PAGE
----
Whooping cough on the rise
NEW South Wales Health has issued a warning to all parents to be on alert for whooping cough following an increase in the number of school-aged children diagnosed.
Whooping cough is a serious respiratory infection that causes a long coughing illness, and can be life-threatening for babies.
Older children can bring home whooping cough from school or childcare and the infection can then be passed on to babies in the home.
Acting Director Health Protection Dr Jeremy McAnulty said parents can protect newborns by making sure their baby’s vaccines are up-to-date and watching out for coughs in their older children.
“Babies are given whooping cough vaccines at two, four and six months of age, with the first dose given from six weeks,” Dr McAnulty said.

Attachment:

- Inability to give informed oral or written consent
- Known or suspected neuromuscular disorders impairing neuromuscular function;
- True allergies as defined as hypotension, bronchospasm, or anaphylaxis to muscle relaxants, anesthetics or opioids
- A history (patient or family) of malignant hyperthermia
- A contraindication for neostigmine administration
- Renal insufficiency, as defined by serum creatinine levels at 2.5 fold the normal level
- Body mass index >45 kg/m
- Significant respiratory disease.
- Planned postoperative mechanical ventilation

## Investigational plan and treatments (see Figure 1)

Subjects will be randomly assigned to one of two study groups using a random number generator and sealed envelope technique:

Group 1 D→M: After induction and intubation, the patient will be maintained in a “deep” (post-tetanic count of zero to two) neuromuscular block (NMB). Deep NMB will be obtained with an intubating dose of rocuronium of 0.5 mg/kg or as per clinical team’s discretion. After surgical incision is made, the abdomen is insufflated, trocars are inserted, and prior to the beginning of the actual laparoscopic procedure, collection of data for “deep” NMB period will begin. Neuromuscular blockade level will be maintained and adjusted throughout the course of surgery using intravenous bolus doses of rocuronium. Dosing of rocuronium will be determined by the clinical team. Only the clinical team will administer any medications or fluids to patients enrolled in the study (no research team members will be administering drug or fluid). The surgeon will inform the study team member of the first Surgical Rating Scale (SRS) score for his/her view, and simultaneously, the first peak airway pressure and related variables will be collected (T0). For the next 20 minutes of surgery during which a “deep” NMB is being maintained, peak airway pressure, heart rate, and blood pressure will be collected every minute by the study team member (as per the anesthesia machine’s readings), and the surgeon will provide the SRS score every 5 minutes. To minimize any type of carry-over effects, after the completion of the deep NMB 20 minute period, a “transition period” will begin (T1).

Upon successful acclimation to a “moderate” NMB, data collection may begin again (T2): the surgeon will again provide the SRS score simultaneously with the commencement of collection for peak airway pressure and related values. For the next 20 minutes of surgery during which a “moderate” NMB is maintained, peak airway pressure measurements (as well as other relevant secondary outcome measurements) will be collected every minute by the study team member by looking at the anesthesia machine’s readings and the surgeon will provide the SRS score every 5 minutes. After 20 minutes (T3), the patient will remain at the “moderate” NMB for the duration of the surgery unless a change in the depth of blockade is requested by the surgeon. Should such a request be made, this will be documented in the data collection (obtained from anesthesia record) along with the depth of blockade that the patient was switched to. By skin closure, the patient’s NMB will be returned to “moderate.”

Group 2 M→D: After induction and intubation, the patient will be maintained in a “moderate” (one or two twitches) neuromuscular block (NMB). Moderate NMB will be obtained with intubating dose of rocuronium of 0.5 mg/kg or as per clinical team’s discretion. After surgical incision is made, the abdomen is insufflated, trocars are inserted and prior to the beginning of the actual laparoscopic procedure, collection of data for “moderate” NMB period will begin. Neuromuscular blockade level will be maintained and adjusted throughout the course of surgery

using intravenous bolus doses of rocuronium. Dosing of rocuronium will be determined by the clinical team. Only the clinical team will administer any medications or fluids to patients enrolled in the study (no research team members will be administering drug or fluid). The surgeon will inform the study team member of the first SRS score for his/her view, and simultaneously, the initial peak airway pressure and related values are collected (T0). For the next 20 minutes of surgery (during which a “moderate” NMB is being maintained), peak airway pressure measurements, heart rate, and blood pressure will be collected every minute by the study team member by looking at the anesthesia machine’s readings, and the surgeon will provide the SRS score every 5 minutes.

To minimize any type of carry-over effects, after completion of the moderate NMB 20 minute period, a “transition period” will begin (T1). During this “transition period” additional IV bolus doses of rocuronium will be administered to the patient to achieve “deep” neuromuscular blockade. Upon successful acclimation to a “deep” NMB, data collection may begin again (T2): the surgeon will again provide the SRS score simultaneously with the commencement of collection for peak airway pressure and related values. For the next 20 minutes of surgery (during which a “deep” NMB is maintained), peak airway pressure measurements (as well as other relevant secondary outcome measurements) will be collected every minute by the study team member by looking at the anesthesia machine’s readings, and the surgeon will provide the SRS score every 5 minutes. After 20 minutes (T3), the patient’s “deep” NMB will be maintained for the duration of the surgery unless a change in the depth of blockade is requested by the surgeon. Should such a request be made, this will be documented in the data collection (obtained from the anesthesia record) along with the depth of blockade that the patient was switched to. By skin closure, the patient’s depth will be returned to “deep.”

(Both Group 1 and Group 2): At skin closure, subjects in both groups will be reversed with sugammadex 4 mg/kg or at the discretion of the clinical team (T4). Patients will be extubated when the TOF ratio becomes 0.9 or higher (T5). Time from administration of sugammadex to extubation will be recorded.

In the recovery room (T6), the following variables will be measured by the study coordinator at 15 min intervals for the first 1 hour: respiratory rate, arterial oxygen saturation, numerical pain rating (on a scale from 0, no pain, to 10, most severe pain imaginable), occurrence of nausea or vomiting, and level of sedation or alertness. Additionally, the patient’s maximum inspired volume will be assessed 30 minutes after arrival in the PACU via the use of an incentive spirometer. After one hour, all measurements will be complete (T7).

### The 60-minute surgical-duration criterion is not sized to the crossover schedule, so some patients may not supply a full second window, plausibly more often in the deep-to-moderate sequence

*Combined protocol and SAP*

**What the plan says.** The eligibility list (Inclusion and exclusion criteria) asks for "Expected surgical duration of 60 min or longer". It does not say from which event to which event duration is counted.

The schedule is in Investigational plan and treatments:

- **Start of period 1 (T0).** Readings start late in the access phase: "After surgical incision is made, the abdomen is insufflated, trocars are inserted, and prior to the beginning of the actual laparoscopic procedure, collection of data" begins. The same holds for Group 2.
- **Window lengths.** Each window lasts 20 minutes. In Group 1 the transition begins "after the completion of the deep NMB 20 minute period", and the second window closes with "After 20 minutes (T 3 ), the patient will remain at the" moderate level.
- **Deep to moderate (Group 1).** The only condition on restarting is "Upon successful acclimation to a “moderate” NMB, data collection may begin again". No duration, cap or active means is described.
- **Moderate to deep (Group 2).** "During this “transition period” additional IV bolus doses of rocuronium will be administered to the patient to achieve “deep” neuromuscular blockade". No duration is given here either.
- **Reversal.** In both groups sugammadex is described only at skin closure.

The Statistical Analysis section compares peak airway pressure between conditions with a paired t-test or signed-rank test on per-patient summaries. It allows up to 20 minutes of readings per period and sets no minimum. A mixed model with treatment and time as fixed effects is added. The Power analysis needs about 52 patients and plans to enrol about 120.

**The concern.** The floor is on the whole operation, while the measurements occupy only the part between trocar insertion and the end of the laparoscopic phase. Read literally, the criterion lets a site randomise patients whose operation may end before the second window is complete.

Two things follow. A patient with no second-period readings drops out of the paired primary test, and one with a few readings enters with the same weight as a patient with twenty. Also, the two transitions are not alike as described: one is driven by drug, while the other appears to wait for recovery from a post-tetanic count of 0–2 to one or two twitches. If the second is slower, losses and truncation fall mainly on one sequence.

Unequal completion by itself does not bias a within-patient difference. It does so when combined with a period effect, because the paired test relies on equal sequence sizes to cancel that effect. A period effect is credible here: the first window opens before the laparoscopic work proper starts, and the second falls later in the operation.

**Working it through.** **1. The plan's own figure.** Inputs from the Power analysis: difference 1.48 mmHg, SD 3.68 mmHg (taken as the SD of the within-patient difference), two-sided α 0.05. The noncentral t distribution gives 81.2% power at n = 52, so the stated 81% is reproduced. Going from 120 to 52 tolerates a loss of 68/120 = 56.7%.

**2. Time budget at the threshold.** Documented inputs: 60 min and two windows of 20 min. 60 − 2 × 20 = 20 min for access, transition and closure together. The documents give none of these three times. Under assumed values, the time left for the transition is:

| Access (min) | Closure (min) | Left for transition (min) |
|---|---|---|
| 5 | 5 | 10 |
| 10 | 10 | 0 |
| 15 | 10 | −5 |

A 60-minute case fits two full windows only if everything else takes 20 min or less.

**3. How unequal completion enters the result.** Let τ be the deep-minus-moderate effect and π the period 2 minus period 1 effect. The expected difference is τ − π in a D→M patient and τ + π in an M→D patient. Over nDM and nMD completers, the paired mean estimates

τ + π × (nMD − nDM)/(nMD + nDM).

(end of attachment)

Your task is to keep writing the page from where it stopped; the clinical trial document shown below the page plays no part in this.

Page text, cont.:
“It’s also important to be on time with each vaccine in order to get the best protection.
“Whooping cough is highly infectious in the first three weeks and can spread easily through families, childcare centres and schools.
“General practitioners can test for whooping cough and treat early infections.”
Anyone who is infectious with whooping cough should avoid contact with babies and stay at home from work, school or childcare until they are no longer at risk of passing the infection on.
For a limited time, a free adult booster is available for new parents and other adults who care for babies up to 12 months of age.
New parents can get their booster from their general practitioner.